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How Do I Choose the Best White Radish?

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  • Written By: Suzanne S. Wiley
  • Edited By: Rachel Catherine Allen
  • Last Modified Date: 04 September 2016
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A white radish is an Asian vegetable better known as daikon, lo bak, mooli and Chinese, Korean or Japanese radish, among other names. The term “white radish” covers several varieties. No matter which type you are choosing, the criteria that help you choose the best white radish are the same for all except size. Color, firmness, cleanliness and weight are more important.

Most white radishes are oblong, except for regional varieties like the Sakurajima daikon, which is shaped like a very large, bulbous turnip. Sakurajima daikon, however, isn’t readily available outside Japan. The Chinese and Japanese varieties grow up to 20 inches (50.8 cm) long, and Korean radishes are much shorter, usually growing to a little over eight inches (20.3 cm). When choosing white radishes, look for one that is at least six inches (15.2 cm) long if it is Chinese or Japanese, or at least four inches (10.2 cm) long if it is a Korean radish. The exception is the “China Rose” cultivar of Chinese white radish, which is among the shortest Chinese white radishes at four inches (10.2 cm) long.

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Diameter is not terribly important when choosing the radish, although you do not want the radish to be too thin. Radish varieties are usually at least two inches (5.1 cm) in diameter for most of their length, and many become quite plump. Depending on the cultivar, the radish could have essentially the same diameter until just toward its tip, or it could be wider toward the leaf end. If the radish does have a taper shape, it should get smaller relatively evenly as you look toward the tip, rather than having sudden drop-offs in width. White radishes should be fairly heavy.

The outside of the white radish should be clean and in good condition. While the surface can have some ridges and occasional small hairlike roots sticking out of the sides, much like carrots have, it should be overall very smooth. There should be no mold, cracks, puncture wounds, scrapes or divots on the surface. If the very thinnest end of the root is still attached at the tip, it shouldn’t be moldy. It may be dirty or broken from handling and storage, but this is fine as long as the main portion of the root is in good condition.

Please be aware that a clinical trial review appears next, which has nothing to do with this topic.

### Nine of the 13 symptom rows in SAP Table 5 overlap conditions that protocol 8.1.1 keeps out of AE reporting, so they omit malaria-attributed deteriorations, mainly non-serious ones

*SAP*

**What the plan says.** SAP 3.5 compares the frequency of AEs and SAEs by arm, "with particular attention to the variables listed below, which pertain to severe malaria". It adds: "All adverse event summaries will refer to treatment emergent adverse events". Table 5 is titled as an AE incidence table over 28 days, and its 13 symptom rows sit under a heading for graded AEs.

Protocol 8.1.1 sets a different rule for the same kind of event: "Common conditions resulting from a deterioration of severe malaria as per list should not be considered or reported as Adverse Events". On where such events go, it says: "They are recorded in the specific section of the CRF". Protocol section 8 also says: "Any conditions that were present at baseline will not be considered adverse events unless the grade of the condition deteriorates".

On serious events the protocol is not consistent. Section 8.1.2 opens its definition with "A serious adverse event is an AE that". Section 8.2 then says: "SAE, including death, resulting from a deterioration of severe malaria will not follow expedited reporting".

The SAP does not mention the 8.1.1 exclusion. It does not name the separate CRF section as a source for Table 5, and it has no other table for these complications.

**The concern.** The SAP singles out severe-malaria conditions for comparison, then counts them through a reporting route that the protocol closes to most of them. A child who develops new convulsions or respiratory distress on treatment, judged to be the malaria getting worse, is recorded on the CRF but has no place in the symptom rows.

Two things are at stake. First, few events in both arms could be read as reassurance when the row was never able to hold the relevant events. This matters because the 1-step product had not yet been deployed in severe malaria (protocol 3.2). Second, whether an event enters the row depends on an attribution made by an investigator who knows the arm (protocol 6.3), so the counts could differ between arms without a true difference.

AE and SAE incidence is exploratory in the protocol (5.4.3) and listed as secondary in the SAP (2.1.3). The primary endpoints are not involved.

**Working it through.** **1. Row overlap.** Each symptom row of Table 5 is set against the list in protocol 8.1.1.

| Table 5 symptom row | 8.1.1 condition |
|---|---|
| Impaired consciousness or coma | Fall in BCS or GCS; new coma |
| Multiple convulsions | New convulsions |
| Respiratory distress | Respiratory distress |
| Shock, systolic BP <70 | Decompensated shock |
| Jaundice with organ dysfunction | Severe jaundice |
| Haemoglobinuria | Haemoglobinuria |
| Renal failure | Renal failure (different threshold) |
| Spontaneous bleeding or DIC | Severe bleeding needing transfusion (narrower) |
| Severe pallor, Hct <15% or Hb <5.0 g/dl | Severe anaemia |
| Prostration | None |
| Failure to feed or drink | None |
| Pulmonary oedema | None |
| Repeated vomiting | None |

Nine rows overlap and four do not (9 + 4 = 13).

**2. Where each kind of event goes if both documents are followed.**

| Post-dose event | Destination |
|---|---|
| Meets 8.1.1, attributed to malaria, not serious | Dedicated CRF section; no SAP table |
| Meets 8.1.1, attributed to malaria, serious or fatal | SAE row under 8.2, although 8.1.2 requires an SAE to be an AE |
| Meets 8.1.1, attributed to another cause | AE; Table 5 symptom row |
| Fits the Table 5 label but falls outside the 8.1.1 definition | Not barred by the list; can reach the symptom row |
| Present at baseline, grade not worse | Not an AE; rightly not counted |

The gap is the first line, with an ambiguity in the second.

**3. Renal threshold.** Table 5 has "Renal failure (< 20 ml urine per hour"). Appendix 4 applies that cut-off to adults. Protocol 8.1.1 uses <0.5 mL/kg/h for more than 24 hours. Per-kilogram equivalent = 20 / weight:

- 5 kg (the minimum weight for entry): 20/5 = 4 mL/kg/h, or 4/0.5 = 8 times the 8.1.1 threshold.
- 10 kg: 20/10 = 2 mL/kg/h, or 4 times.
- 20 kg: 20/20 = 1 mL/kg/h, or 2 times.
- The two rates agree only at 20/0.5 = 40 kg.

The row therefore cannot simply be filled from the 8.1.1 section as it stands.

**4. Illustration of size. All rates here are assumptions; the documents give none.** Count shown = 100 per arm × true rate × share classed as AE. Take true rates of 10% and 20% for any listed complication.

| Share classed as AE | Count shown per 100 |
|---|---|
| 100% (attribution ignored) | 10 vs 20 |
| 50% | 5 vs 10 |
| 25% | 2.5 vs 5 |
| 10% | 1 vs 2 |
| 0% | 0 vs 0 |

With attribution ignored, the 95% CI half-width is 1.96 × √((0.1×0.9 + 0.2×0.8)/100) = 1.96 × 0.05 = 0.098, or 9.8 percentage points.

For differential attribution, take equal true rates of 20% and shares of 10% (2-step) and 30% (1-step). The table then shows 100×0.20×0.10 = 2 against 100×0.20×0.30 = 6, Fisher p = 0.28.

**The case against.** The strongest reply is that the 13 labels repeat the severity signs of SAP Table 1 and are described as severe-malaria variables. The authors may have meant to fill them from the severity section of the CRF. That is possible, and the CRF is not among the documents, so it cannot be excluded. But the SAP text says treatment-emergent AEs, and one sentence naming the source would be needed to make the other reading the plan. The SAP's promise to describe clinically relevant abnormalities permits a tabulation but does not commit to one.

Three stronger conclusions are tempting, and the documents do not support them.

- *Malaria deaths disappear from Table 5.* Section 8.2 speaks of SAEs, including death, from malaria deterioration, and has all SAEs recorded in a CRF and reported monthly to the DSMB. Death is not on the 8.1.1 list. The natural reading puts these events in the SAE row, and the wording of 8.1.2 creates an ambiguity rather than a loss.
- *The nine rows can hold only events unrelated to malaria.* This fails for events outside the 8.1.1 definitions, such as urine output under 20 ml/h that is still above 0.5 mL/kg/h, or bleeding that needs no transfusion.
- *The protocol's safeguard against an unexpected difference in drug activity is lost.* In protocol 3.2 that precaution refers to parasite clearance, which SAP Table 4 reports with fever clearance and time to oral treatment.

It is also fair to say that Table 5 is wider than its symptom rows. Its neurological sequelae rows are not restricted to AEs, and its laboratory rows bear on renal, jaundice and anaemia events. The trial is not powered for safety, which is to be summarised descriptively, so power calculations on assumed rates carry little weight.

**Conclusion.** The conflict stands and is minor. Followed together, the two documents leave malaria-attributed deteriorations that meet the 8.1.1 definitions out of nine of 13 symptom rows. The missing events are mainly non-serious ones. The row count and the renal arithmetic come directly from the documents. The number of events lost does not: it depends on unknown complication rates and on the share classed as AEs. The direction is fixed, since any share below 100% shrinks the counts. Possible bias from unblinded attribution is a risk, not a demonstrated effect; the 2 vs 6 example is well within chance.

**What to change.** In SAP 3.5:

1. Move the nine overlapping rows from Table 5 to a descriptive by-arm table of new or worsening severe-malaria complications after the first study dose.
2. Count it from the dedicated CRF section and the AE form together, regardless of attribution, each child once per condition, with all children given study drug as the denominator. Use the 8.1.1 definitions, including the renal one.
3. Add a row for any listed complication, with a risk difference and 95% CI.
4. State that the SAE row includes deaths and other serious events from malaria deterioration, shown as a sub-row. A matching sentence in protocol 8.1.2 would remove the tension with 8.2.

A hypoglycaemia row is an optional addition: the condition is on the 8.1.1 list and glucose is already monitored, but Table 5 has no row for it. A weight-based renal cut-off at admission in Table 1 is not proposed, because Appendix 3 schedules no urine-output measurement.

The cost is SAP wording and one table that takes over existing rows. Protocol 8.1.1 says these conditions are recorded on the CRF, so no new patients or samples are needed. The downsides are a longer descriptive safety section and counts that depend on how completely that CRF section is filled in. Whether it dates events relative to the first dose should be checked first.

The best color for a white radish is white, of course, but some varieties will be brighter than others, and the white should look clean and not sickly. The top layer of the root will have a bit of a sheen. Many white radish cultivars have a greenish neck or cap at the leaf end of the root, and on Korean radishes, this green portion can extend nearly halfway down toward the tip. This section is edible, though as with those radishes that don’t have the green portion, you’ll have to peel the top layer off when preparing the radish.

Grocery stores in countries like the United States may sell white radishes either whole or cut into segments, and these are not always limited to just the thicker portions of the root. Some of the segments you find may be thin because they are from the tip end of the root. In this case, look at the color and condition of the segment to choose the best one. Whole radishes may still have their greens attached, or they can be trimmed off before sale. Greens in good condition will not be rubbery or wilted. Storage and transportation of the radishes can crush the greens, so unless you are planning to eat them as well, don’t let crushed leaves stop you from buying an otherwise good radish.

Should you find a whole white radish with crushed greens, don’t remove the greens from the rest of the radish and leave them behind in the vegetable bin without asking a store manager first. Sometimes stores in countries like the United States pay for all of the radish when buying it from a farm, including the greens. The cost you pay for the weight of the greens goes to make up for that initial outlay.

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